Google, White iPhone 4: Weekly Tech Recap

News of Apple's white iPhone and Google moved stocks this week. Here's a roundup of TheStreet's top tech stories.
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NEW YORK (TheStreet) --Apple (AAPL) - Get Report started selling the new iPhone 4 in 17 international cities on Friday, and launch reports from around the globe were coming in mixed.

Singapore Telecommunications

, whose all-night iPhone 4 launch party kicked off at midnight, told the

Wall Street Journal

that it sold iPhones to a few thousand customers. But fanboys in New Zealand (a few of them pictured below) stood around in confusion outside of

Vodafone

stores and received mixed messages from store employees -- first the iPhone wasn't available at all; then, later, the iPhone had sold out.

Apple's iPhone 4 debuts at at Vodafone store in Auckland, New Zealand on Friday July, 30.

Apple has certainly faced a bevy of

glitches with its latest iPhone

. Yet even Wednesday's news that the elusive

white iPhone 4

won't be available until later this year due to manufacturing issues wasn't enough to make much of a dent its stock. After dropping to the week's low of $255.58 Friday morning, shares of Apple continued to zig-zag; they closed slightly down at $257.25

Google's (GOOG) - Get Report China troubles

seem to be continuing. After a report showed up late Thursday on Google's site stating that some of the company's mainland China search functions were fully blocked, Google cleared things up: "It's possible that our machines could overestimate the level of blockage," a Google spokeswoman said in an e-mailed response to

TheStreet

. "That seems to be what happened last night when there was a relatively small blockage

in China." As of Friday, Google said, things appeared to working normally in China.

Google sees a major growth market in China, where rival search company

Baidu

(BIDU) - Get Report

holds nearly 70% of the search sector. Shares of Google, which plunged in afterhours trading on Thursday, closed slightly down to $484.85. Baidu was still up and closed up $2.21 at $81.41.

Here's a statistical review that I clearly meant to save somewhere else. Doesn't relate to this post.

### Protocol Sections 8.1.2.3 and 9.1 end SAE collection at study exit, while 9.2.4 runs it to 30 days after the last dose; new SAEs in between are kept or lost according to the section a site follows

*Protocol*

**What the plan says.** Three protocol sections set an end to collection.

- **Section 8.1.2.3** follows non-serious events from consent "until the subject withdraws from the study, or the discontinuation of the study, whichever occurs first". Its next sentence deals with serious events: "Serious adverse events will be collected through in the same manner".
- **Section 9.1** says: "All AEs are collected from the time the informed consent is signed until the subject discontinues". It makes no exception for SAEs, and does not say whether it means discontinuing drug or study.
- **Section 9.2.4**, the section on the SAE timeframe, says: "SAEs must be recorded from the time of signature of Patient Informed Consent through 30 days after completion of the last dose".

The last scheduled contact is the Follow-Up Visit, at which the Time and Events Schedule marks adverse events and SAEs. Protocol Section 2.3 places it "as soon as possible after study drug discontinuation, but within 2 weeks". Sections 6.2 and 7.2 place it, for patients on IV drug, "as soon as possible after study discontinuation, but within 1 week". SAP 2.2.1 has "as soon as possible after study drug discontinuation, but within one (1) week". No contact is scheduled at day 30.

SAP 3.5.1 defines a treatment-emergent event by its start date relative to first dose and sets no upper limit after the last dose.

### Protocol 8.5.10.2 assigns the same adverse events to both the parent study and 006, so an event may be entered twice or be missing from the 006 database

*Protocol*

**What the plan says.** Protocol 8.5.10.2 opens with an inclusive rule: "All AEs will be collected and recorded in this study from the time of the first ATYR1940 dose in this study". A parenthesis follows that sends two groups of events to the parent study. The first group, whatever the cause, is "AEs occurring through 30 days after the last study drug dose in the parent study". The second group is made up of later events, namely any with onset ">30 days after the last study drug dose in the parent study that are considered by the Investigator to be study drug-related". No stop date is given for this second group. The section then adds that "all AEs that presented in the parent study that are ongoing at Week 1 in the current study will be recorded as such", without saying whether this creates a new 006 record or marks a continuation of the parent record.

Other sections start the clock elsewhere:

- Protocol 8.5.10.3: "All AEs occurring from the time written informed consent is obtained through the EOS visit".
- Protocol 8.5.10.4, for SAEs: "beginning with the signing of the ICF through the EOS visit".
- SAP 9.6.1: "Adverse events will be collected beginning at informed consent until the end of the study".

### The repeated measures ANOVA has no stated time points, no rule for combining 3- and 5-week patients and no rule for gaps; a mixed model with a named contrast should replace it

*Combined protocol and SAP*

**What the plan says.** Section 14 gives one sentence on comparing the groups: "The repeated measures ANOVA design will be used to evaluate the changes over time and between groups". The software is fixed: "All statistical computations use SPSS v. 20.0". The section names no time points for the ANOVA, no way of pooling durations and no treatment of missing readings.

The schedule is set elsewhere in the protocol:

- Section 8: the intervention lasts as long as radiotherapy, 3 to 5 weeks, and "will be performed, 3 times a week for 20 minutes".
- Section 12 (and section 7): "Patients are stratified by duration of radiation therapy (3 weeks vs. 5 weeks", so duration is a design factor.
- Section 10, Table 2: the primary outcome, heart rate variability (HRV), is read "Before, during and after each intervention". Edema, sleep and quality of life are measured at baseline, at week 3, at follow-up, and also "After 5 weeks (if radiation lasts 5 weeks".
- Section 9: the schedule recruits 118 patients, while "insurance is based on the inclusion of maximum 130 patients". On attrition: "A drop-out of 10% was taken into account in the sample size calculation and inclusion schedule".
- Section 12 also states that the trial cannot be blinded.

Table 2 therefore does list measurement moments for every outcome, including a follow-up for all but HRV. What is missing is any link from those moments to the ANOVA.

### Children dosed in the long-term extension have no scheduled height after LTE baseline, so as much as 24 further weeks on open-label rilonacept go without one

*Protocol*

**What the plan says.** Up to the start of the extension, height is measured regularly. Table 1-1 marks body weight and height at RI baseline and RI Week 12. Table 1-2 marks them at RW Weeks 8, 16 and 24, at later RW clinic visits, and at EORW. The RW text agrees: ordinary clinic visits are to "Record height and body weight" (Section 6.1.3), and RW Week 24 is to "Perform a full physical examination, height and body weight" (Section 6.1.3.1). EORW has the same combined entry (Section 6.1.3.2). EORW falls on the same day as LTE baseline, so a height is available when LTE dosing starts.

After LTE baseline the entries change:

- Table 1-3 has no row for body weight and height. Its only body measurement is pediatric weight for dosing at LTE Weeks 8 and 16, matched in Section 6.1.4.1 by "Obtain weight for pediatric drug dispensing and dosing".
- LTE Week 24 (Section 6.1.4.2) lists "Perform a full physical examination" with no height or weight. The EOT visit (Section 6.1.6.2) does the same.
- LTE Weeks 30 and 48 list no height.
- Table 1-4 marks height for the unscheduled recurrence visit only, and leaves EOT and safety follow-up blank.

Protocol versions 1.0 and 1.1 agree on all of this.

During its second quarter earnings report on Thursday morning,

Motorola

(MOT)

said that its mobile phone unit reported an operating loss of $109 million, compared to a loss of $239 million in the year-ago period. Otherwise

Motorola topped estimates,

reporting $5.414 billion in revenue vs. the $5.19 billion that analysts were expecting and earnings per share of 7 cents vs. the expected 8 cents.

The company's

Droid X

phone, which sold out at

Verizon

(VZ) - Get Report

and

Best Buy

(BBY) - Get Report

shortly after launch, likely had little impact on Motorola's most recent earnings report. The company said it shipped 2.7 million smartphones last quarter -- compared to the 8.5 million iPhones Apple shipped in the same time period -- and hopes to ship 12 million to 14 million smartphones this year.

Motorola shares closed down 1.58% to $7.49 on Friday.

The new $139 Kindle from

Amazon

(AMZN) - Get Report

debuted on Thursday, kicking off a

tablet/e-reader device price war.

How low will these devices go?

The new Kindle, slimmer, lighter, and now in gray, is -- so far -- the cheapest e-reader on the market. But a new a cheap-chic tablet computer, which offers web-surfing as well as e-book reading capabilities, quietly surfaced this week in the pages of select

Kmart

circulars. For $150, Florida tech manufacturer

Augen

is selling a 7-inch, Google Android-powered tablet at the discount retailer. While the Augen tablet's specs hardly compare to the iPad's, its low-price debut is more evidence that the tablet market is more than just a fad.

Amazon shares closed slightly up 0.88% to $117.89

Tech's week ahead

Tuesday is huge for

Research in Motion

(RIMM)

, which is finally

unveiling its new BlackBerry

-- code-named Talladega, for all you

NASCAR

fans. The new BlackBerry, initially partnered with

AT&T

(T) - Get Report

, will show itself at a Manhattan event, which

TheStreet

will be live-blogging starting at 10:15 a.m. ET.

RIM shares, down 21% for the year on wariness from increased competition from the likes of Apple and Google Android-powered smartphones, were rallying more than 3% in afterhours trading Friday (the stock closed at $57.53).

--Written by James Rogers in New York

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